Dictators and undemocratic leaders: authoritarian styles in fascist shifts
Harper ran one of the most undemocratic regimes in Canadian history, undermining and abusing democratic institutions and procedures. He is the only Canadian prime minister to be found in contempt of Parliament after his government refused to release costs on certain programs to opposition MPs. Harper pushed Bill C-51 which raises concerns about the criminalization of free speech, allows government agencies to share personal information and gives intelligence agencies freer range to spy anybody. These agencies (Canadian Security Intelligence Service, CSIS, the Royal Canadian Mounted police, RCMP, the Communications Security Establishment Canada CSEC) can hold people for up to a week in “preventative detention.” For Christian Nadeau (political philosopher, Université de Montréal) the Harper government is the worse we had ever had:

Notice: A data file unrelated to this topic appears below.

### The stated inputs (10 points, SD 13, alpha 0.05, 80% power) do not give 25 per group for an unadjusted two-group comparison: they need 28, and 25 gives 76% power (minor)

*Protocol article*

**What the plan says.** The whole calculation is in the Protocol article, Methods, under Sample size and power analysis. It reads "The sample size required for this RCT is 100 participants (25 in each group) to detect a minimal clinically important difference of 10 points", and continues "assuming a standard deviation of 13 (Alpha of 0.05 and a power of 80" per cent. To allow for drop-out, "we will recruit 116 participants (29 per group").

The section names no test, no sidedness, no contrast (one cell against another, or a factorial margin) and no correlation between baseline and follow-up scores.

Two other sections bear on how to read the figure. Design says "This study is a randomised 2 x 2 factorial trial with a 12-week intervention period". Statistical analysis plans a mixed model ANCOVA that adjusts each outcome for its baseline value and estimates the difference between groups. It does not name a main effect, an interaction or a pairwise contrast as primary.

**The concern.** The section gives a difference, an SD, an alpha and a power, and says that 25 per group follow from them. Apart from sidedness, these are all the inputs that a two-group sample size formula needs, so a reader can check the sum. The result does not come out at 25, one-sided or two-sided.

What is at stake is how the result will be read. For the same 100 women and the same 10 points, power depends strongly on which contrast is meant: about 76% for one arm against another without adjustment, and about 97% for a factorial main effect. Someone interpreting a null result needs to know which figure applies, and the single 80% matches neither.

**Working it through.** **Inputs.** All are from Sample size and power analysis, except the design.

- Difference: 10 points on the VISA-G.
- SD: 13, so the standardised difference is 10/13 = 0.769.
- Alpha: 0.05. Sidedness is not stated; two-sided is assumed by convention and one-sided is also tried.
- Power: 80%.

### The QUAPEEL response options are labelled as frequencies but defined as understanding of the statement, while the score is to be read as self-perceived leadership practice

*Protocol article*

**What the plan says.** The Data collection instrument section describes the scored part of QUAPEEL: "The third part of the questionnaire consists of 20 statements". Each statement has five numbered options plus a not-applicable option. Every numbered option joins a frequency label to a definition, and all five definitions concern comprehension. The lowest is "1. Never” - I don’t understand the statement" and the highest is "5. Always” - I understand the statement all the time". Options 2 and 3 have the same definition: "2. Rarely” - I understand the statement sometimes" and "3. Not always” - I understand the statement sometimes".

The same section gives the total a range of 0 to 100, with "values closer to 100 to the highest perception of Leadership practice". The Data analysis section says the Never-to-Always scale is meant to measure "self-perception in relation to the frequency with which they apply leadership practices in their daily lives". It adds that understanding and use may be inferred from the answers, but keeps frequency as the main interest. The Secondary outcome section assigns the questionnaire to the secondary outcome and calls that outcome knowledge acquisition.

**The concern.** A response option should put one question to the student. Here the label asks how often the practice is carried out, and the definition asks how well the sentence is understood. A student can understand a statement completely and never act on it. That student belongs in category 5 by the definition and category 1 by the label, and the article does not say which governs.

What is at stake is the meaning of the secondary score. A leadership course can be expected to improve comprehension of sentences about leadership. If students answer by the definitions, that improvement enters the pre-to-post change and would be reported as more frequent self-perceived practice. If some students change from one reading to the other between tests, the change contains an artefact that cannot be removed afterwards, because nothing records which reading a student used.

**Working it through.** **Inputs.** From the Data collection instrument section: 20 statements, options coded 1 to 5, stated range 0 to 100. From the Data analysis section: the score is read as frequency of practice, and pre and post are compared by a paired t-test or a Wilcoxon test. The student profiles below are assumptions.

“We have a weaker democracy…a weaker social justice system…compromised the environment for many decades to come…” (2).
Harper is an “arrogant autocrat” said Hurtig, while pointing to the need of reforming our electoral system to ensure proportional representation. Thus, in the future we do not have a Harper repeat of majority power in Parliament with only 39.6 percent of the votes, that proceeds to
“systematically dismantle our democracy, crippling or eliminating many of the institutions…developed over decades to deliver programs…and to allow for a democratic exchange of information and ideas between the electorate and the elected” (5).